blog post #63 by Science Fiction Author Clara Bush
To a writer, positive reviews from readers are like receiving a million dollars tax free.
Yes, I exaggerate. Still it means a ton.
Much to my surprise, when I went to the Amazon website—you know the one where my books are listed—my novella, Wyso and the Other Creepy Kids on Gerard Street, had two new reviews.
Currently, I am revising, re-formating Wyso, and I have hired yet another professional editor to put a third pair of eyes on the mechanics of my novella. While I was revising, I found a number of things I could do better.
Writing is all about studying the craft and improving. Lessons I learn, the books I read, and the research I do daily offer a constant flow of information on how to become a better writer. This has become my ultimate goal.
The opening sentence to one of my new reviews reads: Very well written book! (Thank you, Patrick. You are my new best friend, even if you didn’t want one.)
Patrick’s remark made me start to question: What does the average reader consider a well written book?
My summer nightmare of disinterested editors and conflicting editing jobs made me realize that there are any number of ways one might edit a manuscript.
As a writer, you follow the rules you are told are the RIGHT rules to follow. I have a checklist of the most common mistakes editors mark and yet in the two current books I am reading—one is a bestseller by a famous author and one is by an up and coming self-published author—both do many of the things we are told not to do.
So What Makes A Well-Written Book?
- Am I hooked? And on page did I become hooked?
- Is the main character someone I want to know more about?
- What did the author do to make me want to know more about the main character?
- How does the author infiltrate his minor characters?
- Is there a clear POV (point of view) or does the author resort to head popping to tell his/her story?
- Is the dialogue believable? Interesting? Or is it flat and relies on numerous adverb (ly words) to convey what the dialogue should be conveying?
- What is the underlining conflict of the story? Are there minor conflicts integrated that keep you interested? What are they?
One of the main criticisms I hear pertaining to self-published works is how poorly written they are?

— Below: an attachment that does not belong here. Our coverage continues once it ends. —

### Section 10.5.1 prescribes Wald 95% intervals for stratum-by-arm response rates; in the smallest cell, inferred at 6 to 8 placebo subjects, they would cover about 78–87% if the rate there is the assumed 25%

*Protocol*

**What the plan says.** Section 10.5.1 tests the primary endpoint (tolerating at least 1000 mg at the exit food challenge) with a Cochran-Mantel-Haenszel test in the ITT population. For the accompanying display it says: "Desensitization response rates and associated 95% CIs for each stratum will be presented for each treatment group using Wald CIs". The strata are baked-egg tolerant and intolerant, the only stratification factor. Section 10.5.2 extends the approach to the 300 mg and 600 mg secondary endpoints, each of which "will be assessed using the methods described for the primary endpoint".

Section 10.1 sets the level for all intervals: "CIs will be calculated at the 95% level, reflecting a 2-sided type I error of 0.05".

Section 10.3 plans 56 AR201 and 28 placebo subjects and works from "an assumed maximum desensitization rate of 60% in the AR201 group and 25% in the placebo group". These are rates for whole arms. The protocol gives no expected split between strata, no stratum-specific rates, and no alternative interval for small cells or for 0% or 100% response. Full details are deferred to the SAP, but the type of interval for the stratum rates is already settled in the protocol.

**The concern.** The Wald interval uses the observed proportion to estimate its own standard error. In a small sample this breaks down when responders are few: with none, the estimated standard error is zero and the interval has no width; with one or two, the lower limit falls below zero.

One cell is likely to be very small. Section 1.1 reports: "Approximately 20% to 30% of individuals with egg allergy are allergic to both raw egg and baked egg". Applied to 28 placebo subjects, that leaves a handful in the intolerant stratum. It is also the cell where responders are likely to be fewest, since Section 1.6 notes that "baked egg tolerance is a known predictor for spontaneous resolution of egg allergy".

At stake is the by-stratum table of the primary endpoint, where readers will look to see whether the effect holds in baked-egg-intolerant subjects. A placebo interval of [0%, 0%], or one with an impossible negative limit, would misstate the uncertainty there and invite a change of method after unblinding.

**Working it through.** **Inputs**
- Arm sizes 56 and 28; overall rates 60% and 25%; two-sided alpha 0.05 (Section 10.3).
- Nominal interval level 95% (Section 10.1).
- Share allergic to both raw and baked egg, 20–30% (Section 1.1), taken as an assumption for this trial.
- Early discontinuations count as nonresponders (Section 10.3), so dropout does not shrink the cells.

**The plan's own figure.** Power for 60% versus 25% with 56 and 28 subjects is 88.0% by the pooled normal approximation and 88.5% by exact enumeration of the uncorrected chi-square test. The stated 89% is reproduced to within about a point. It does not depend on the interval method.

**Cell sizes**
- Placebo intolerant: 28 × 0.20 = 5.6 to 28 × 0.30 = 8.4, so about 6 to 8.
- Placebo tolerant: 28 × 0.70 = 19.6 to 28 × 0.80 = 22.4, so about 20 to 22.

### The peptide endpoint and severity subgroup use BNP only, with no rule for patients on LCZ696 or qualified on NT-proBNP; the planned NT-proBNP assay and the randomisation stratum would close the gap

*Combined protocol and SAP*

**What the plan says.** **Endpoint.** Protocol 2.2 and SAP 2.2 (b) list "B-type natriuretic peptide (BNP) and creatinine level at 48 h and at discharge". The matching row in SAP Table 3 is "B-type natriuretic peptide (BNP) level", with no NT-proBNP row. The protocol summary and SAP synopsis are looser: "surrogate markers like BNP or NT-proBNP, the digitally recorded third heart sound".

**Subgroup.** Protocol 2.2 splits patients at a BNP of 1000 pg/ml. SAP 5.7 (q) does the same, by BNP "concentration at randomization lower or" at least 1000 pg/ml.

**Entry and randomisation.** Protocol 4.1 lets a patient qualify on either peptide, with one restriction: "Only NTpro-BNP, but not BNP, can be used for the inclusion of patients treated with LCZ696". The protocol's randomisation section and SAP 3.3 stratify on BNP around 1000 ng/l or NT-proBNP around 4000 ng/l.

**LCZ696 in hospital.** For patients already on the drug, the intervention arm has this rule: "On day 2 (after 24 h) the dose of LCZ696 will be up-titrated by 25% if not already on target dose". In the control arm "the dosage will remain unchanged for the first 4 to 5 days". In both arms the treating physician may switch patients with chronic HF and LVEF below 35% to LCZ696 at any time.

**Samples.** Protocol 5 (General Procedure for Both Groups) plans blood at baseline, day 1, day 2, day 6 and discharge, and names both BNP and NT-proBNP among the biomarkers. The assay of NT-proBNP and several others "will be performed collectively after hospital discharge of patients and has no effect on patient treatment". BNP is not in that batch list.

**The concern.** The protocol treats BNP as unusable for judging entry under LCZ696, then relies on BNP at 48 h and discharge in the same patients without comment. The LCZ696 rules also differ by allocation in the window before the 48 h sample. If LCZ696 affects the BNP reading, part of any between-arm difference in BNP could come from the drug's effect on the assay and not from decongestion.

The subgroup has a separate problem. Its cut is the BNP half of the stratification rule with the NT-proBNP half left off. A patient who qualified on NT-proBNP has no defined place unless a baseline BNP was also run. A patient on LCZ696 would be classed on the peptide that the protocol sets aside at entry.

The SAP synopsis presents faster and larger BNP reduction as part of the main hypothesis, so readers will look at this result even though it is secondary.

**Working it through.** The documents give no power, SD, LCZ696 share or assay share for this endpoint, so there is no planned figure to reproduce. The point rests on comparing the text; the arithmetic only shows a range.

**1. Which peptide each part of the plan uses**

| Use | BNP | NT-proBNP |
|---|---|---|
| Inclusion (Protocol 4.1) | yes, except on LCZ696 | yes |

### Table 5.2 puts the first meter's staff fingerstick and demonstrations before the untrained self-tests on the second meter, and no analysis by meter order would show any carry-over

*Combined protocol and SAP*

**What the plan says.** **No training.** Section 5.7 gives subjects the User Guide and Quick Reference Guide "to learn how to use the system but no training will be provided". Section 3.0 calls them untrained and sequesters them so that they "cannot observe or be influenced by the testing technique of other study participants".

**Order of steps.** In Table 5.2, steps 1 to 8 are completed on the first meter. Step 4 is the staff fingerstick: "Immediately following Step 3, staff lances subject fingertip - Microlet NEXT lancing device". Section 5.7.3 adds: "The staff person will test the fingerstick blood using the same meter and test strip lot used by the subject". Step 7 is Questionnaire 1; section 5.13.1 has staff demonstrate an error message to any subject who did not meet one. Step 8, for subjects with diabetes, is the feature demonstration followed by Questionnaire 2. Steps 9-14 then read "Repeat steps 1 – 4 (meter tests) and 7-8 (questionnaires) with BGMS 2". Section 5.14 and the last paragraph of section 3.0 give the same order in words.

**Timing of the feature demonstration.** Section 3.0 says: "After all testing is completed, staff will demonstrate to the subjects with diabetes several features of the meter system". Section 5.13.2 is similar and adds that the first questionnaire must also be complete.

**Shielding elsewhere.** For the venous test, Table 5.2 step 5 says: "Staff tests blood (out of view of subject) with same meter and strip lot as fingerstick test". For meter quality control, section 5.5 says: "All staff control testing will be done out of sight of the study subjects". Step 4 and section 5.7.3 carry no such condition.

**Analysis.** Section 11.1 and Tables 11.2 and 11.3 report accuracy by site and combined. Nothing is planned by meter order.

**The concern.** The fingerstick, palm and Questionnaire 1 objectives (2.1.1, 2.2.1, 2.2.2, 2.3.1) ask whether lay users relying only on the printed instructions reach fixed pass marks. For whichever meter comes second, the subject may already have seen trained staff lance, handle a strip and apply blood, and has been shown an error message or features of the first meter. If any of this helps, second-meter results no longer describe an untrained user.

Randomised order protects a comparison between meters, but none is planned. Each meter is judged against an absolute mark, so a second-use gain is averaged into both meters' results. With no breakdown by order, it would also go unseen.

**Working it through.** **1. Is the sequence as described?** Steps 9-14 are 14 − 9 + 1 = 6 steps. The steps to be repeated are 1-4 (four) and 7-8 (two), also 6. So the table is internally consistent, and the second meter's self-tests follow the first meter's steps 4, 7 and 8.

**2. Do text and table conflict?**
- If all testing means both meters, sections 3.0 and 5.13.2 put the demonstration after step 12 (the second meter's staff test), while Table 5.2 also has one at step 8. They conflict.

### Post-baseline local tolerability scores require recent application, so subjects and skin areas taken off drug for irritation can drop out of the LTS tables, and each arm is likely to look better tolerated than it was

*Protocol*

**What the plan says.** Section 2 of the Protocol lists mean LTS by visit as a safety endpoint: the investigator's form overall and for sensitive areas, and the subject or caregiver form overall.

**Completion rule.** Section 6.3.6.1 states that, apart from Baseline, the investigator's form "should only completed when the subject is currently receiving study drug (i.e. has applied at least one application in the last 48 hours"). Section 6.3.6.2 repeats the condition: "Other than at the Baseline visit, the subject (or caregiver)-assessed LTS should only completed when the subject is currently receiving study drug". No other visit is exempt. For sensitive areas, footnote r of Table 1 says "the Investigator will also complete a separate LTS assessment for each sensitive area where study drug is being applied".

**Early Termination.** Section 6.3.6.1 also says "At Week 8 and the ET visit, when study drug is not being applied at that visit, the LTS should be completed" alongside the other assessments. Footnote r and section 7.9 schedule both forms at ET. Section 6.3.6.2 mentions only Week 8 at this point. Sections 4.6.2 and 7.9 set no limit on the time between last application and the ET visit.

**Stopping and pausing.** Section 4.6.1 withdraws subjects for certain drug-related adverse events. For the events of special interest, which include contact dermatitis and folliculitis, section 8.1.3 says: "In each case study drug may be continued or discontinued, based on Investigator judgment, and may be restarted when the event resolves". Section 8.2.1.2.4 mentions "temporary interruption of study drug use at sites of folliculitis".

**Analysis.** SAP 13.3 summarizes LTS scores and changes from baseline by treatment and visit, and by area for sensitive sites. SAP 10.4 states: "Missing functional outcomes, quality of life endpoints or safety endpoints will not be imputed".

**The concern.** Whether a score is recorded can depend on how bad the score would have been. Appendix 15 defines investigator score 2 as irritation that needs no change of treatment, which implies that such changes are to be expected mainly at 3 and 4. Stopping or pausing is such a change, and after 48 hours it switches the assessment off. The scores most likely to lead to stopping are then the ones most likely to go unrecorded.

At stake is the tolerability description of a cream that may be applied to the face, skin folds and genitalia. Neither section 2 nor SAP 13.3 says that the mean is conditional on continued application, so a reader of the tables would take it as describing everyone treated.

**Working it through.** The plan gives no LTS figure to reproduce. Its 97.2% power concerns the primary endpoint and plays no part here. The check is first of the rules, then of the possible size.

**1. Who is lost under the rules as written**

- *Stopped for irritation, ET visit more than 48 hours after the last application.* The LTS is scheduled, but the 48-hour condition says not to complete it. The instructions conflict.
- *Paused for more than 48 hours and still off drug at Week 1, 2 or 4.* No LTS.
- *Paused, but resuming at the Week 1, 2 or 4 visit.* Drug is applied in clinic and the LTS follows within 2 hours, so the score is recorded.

And An Indication Of Not Well-Written
Examples Of Turn-Offs
And after struggling through it—which I did because the language was indeed beautiful—the ending was bad. I really couldn’t tell you what happened to the main character I had cried with and laughed with over 400 plus pages. Well-written? Really? A bunch of people thought so. Bestseller and all.
Men allowed their eyes to drift from hers and fall along the curves of her petite frame. Her breasts tipped upward to the sky, her waist pinched inward, and her hips, just enough, balanced and completed the image that roused their curiosity to find out what lie beneath her clothing. Was the hidden skin as perfect as the skin on her face? They wondered. But then they returned to her eyes and a chill shouted, You will never know.
1. A Wyso/Danny ring handcrafted by my Native American friend, Neal Paquin of Santa Fe, NM, especially designed for my first novella, Wyso and the Other Creepy Kids on Gerard Street. (Picture to be posted some time. I need an attractive finger. Eddie, my cat, won’t cooperate. Neither will Cassidy, Sunny, Stella, or Apple (the last two are dogs). And I’m not much on selfies, especially, a selfie of one of my fingers.
2. A $20 gift certificate to Amazon via email.
3. My opinion of the first twenty pages of your novel or novella. (Not that my opinion is worth anything, but it is someone else’s opinion. Something I look for every chance I get. Just thought you might be looking also.)
The Science Fiction Reality blog is a little science, a little fiction, a little about writing, a little real, and a lot of weird.